"The Restless Wave" by John McCain and Mark Salter

Brian Gongol

Nobody's perfect, but only a select few among us are both conscious of the full range of our shortcomings and transparent with the world about them. John McCain lived a very public life with this self-awareness on extraordinary display. His final salutation to us all, "The Restless Wave", was written not only with McCain's unusual degree of self-awareness, but with an acute awareness of his imminent mortality.

As a result, "The Restless Wave" doesn't read like other political books (though McCain himself produced several). Nor does it read like a conventional memoir of public life -- many of which are written with the express intent of hinting at something "to be continued". This was it for McCain: He knew this would be his last full-length opportunity to speak to his fellow Americans uninterrupted. And so he did with enthusiasm and a sort of defiance: Not the petty defiance of a toddler who doesn't want to do as he or she is told, but the kind of defiance that defined McCain's time as a prisoner of war in Vietnam.

This book is John McCain's valedictory. It lays down a marker on a sense of what is right, why that right should be not just defended but promoted, and to whom the responsibility falls for undertaking the task. He confronts the immediate political climate head-on, defining not just his open hostilities with Donald Trump but also his honest regrets about what his one-time rival Barack Obama failed to do, as well.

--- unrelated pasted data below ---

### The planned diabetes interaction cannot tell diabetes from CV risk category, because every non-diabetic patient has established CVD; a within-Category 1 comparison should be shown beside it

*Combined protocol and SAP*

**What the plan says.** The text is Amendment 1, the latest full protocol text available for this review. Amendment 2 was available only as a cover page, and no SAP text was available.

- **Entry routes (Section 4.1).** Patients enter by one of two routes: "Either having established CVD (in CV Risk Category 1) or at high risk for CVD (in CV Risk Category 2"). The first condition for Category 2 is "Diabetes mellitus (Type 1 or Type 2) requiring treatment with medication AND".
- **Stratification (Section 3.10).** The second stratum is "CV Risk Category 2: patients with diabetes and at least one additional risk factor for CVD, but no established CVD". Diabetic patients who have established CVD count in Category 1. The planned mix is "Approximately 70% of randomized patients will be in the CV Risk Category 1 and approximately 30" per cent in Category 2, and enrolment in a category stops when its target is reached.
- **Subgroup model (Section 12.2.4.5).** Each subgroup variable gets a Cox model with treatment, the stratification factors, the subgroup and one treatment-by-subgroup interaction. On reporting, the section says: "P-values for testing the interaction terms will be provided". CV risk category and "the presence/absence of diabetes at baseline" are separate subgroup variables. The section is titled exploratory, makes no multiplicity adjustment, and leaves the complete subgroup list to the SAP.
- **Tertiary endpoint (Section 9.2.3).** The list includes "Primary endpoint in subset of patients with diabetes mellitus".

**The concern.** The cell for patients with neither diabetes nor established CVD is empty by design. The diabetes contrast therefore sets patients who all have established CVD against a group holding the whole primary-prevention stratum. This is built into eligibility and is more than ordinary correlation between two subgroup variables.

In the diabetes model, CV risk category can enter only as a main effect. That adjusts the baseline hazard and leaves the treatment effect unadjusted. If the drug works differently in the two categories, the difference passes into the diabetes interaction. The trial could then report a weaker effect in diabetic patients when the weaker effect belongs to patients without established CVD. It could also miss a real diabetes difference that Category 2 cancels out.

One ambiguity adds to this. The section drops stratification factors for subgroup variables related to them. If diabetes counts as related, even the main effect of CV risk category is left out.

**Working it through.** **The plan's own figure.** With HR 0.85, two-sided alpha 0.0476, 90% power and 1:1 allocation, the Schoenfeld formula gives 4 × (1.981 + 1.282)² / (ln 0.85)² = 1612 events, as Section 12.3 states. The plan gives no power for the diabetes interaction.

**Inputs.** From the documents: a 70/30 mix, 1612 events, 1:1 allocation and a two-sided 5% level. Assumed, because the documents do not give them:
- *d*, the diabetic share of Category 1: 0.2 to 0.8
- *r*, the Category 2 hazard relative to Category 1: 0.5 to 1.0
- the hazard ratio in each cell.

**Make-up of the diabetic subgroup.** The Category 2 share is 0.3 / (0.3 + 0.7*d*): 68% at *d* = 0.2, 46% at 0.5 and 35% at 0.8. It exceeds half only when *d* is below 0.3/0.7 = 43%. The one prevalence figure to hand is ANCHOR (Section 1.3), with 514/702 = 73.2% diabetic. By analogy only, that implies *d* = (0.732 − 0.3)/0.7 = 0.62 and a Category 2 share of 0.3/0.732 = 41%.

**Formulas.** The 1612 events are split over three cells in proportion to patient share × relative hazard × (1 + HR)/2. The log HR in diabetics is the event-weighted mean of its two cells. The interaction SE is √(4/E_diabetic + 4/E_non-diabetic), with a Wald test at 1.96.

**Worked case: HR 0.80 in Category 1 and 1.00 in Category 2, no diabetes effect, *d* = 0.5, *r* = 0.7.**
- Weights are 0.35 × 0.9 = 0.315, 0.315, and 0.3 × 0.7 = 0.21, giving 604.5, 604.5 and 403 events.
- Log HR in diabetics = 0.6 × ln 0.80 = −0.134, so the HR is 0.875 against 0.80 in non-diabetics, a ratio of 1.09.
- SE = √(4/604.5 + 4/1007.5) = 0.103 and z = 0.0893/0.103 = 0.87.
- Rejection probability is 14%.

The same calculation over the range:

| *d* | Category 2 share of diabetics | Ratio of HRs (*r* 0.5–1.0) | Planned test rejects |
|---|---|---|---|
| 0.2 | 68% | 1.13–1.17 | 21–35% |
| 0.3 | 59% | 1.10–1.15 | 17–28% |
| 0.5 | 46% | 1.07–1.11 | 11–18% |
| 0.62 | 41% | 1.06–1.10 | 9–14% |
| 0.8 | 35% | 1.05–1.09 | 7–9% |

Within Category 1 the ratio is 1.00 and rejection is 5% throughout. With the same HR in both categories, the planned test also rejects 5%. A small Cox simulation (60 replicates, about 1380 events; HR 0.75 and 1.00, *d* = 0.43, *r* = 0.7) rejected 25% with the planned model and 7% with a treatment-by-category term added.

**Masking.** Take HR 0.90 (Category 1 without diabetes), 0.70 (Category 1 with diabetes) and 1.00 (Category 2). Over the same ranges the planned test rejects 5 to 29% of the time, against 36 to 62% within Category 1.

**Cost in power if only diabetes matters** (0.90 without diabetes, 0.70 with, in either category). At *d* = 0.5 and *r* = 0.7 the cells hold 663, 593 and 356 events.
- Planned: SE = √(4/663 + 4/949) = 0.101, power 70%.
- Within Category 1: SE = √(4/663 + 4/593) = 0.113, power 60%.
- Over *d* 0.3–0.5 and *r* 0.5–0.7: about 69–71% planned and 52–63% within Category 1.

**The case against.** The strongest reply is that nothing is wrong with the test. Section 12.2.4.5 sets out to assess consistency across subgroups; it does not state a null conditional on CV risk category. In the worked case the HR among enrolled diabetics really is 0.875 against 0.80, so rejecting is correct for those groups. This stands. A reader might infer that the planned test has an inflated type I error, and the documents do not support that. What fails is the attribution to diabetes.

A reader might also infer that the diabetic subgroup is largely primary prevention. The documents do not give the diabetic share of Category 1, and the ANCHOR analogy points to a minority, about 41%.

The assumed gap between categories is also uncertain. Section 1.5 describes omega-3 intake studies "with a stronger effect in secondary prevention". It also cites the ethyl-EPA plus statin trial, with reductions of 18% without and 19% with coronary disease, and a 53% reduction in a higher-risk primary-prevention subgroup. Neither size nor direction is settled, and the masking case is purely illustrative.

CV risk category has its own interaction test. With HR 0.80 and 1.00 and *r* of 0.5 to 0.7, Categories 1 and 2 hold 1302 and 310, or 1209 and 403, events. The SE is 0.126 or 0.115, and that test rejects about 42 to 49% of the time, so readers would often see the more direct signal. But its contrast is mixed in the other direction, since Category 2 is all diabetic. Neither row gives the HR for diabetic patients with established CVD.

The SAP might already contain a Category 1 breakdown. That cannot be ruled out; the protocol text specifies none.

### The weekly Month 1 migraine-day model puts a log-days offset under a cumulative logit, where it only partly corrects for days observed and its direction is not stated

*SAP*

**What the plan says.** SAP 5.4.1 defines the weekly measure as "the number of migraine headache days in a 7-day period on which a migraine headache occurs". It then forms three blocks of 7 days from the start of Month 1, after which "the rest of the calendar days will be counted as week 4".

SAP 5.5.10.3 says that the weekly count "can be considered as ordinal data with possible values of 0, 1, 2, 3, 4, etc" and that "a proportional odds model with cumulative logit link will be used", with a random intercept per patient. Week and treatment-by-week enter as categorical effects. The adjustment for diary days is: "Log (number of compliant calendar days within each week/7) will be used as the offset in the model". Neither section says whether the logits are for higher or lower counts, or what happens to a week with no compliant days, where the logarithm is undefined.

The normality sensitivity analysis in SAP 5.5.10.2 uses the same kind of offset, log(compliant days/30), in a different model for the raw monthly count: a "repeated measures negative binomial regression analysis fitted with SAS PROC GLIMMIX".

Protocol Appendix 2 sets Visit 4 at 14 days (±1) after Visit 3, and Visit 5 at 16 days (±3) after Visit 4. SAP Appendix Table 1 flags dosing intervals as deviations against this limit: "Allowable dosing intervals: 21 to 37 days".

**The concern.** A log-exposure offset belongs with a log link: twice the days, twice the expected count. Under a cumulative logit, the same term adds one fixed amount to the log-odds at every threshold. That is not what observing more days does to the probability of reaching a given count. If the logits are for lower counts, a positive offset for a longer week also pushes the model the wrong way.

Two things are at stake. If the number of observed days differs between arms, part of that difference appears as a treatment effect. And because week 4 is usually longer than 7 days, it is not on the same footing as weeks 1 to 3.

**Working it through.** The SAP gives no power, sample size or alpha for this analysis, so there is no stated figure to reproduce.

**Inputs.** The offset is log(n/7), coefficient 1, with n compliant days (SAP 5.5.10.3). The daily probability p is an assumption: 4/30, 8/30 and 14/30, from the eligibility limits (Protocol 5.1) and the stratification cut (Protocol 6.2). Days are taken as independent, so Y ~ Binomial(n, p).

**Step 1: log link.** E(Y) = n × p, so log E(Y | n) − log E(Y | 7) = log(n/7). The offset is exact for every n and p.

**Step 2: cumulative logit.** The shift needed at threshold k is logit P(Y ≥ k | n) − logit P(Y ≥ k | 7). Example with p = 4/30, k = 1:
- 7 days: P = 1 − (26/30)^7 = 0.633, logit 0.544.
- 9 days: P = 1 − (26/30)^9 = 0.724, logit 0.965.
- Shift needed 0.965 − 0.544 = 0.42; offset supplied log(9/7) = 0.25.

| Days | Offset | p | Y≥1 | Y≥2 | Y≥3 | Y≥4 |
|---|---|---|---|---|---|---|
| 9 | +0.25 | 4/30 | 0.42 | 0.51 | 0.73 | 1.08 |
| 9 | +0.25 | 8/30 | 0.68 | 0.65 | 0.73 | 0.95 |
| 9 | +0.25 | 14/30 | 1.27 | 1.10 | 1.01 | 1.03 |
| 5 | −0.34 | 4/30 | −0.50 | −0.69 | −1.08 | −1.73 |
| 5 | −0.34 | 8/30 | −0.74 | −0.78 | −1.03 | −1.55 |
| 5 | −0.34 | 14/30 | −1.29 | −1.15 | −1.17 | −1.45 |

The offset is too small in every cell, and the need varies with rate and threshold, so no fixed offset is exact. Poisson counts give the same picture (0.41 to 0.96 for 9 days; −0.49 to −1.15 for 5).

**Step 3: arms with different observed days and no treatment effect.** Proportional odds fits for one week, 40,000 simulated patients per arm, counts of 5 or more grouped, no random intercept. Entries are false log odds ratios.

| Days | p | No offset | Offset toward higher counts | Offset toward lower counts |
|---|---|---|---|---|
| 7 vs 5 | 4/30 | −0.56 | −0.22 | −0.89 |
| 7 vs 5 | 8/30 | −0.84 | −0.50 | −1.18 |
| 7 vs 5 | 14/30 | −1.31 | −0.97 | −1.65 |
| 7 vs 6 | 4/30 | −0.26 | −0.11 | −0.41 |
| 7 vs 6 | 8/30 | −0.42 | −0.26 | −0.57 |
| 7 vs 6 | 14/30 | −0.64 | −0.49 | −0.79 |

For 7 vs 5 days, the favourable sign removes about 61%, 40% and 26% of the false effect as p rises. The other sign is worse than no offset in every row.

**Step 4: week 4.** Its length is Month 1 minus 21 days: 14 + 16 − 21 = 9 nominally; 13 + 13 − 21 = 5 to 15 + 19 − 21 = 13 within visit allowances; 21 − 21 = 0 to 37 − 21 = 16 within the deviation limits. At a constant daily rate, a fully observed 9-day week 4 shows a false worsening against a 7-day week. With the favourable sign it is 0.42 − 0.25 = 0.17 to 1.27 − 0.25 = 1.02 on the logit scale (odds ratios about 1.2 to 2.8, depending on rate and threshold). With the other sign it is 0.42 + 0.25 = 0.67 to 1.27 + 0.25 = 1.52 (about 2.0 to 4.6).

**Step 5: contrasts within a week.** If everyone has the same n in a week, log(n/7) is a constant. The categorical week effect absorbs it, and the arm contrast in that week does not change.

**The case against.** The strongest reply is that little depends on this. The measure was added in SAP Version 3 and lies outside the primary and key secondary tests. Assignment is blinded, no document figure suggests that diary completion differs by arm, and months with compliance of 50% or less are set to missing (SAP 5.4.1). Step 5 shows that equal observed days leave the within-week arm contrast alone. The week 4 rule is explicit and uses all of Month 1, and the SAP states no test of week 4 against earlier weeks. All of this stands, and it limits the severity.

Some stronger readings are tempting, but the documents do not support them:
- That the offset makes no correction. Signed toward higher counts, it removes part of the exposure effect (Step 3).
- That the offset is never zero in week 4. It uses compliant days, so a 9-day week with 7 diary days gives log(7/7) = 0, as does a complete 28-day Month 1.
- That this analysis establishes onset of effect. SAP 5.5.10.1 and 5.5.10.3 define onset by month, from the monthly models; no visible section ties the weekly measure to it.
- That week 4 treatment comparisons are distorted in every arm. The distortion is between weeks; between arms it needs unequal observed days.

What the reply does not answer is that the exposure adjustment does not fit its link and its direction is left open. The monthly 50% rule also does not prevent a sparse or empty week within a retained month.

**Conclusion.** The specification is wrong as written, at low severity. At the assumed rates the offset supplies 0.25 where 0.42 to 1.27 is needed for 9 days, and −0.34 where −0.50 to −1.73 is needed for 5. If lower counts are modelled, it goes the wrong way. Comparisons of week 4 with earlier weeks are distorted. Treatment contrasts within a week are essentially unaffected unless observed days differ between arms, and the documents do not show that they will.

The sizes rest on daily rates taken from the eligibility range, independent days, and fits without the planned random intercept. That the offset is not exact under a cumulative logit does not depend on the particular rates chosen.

But despite the fact that McCain's book carries a spirit of itching for a fight, what is more important is that he left behind dozens of thoughtful, quotable passages that remind us what is actually worth fighting for:

More people have lived free and prosperous lives here than in any other nation. We have acquired unprecedented wealth and power because of our governing principles, and because our government defended those principles.

There have been times in the past and there will be times in the future when America's conduct at home and in the world will fall short of our own high standards. That doesn't mean that our values are imperfect, only that we are. In those instances, our true friends will encourage us to change course. But we should never believe that our fallibility disqualifies us from supporting the rights of others. That isn't humility. It's an abdication of moral responsibility.

Humility is the self-knowledge that you possess as much inherent dignity as anyone else, and not one bit more. Among its other virtues, humility makes for more productive politics.

McCain's sensibility, particularly when expressed with the hand of his long-time speechwriter and writing collaborator Mark Salter, is most certainly an important (restless) wave within a much broader current of belief in things like civic virtue, personal liberty, and the dignity of individual lives. It was untimely for his life to be taken before he could see more of his work accomplished, but there is a sense that "The Restless Wave" at least permitted John McCain to say a few words that should echo long into the future.

Verdict: Well worthwhile reading today -- and it will remain for long to come